A subversive eulogy to the western.
The mythos surrounding the cowboy is now one that seems to belong to a bygone era, one of white hats and black hats, saloons, shoot-outs and stand-offs. Whilst The Rider (or Le Cowboy as it’s named internationally) may bear many of the visual motifs and settings of the western, but sees it brought into the 21st century where the conflict of the frontier has become leisure activities.
The Rider opens with rodeo-rider Brady (Brady Jandreau) pulling surgical staples out of his neck with a knife. He’s a broken man, a far fall from the cowboy of old. Unable to ride rodeo because of sustained injuries, he must still support his gambling-addict father and autistic sister. His friend, Lane Scott, is in a state of catatonia from a prior riding accident. The head injury that Brady suffers causes his hand to clench sporadically, unable to let go of whatever he is holding on to. Indeed, unable to ride anymore, Brady struggles to find meaning when he loses the ability to fulfil his aspirations.
Indeed, the story of The Rider follows not cowboys and indians but a very personal grappling with ambitions. Brady struggles to put aside rodeo riding, one thing that gave his life meaning, despite knowing it will eventually kill him. Director Chloe Zhao’s film is an ode to a bygone America: static shots reveal the scope and size of the Western outback, but it is now bucolic and peaceful, devoid of the conflicts of frontierism.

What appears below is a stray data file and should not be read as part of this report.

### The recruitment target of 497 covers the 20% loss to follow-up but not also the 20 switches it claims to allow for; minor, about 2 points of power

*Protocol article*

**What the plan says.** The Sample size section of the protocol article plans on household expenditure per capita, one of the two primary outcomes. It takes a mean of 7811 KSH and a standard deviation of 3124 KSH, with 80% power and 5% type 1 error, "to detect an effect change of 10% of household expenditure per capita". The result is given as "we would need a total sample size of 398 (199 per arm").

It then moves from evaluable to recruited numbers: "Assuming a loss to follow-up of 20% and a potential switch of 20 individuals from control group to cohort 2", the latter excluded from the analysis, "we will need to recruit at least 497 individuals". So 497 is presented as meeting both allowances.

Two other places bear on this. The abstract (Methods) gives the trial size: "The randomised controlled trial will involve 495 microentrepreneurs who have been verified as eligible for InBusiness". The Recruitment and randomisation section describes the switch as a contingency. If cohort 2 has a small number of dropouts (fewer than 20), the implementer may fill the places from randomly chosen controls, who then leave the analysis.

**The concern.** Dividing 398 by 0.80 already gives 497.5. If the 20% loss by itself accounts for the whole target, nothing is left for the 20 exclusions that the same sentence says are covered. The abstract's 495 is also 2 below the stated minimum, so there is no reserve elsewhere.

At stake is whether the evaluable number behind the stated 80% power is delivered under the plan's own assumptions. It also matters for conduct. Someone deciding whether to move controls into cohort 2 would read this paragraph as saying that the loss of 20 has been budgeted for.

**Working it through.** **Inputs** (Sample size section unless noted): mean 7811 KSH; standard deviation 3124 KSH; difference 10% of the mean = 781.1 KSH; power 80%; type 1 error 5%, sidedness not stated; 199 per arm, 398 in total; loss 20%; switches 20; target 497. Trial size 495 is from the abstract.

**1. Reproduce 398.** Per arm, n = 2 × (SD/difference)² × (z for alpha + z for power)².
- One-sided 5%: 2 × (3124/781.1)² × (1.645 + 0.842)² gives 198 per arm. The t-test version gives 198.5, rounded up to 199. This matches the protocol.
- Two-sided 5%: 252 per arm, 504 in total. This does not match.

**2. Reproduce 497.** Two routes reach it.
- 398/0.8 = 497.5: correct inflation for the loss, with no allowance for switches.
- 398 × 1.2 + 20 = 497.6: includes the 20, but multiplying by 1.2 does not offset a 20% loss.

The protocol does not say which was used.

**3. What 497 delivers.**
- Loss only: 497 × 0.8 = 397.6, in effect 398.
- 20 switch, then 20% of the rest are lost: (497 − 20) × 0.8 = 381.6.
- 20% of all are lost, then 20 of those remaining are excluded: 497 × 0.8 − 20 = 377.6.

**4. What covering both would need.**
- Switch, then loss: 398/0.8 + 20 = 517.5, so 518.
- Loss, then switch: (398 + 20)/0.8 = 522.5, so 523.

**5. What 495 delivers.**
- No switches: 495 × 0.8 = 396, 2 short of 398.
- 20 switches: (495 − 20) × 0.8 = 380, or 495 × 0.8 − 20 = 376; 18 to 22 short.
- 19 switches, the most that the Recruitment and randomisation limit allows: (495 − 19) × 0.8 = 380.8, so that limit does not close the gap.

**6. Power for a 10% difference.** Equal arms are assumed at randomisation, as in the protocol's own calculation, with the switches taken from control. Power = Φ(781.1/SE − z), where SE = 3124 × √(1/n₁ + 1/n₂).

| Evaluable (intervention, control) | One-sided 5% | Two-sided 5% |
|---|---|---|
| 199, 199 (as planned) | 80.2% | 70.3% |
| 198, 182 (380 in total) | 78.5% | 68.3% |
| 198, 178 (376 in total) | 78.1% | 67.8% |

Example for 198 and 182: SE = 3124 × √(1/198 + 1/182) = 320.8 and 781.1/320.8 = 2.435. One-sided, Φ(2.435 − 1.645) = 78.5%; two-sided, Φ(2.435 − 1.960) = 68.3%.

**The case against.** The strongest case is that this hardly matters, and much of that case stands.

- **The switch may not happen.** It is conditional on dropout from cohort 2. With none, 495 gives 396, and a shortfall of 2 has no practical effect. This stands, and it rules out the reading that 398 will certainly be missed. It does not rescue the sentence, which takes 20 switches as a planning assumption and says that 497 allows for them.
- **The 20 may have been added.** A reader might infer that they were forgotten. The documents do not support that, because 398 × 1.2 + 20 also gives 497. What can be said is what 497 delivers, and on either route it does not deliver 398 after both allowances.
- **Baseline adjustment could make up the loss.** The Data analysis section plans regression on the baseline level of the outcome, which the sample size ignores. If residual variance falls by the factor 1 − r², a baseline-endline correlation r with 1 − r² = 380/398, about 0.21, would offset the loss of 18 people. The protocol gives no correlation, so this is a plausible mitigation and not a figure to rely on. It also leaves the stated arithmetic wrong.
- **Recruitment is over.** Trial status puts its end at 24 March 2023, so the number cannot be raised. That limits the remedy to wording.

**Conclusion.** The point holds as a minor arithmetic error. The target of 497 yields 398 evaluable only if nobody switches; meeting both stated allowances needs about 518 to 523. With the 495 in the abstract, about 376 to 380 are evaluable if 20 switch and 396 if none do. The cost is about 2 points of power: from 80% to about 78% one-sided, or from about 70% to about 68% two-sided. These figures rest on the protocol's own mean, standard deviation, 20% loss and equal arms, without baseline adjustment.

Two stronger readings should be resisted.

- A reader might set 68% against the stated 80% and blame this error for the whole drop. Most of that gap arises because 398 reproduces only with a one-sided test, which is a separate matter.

Chloe Zhao returns to her documentary-making roots by casting non-actors in the lead roles, Brady Jandreau, a rodeo rider, play Brady, his family plays his on-screen family, and Lane Scott is played by Lane Scott – a paraplegic from a rodeo accident. This sense of realism and authenticity really shines in the interactions with the ranch horses. As Brady tries to mount an unruly horse, it’s shocking to see this done in a single shot, no need for stunt doubles or special effects – he actually contends with dangerous animals. Watching it, I was so convinced of the films realness that I thought they’d hired cowboys, it turns out they actually did. This film is so far removed from the artifice of Hollywood it’s shocking.
The Rider bears more resemblance to a neo-realist western than any major film I can think of, it continually feels like a very real depiction of a community and men who are grappling with being left out of the mainstream culture and society, trying to understand their masculinity and their place in the world. Just as the western genre has faded and been left behind, so too have the men of this film as they try to understand what it’s all about. It’s a very spiritual film, owing to this are two very dreamy riding sequences that bookend the film, giving it a feeling of being more like a poetic eulogy than a narrative tale. It may move at a snail’s pace at points, but it builds up to being simultaneously convincing and moving, but also dreamy and spiritual. Chloe Zhao’s outing in the decay of the western, may not only be a very unique film, but the best film of the year.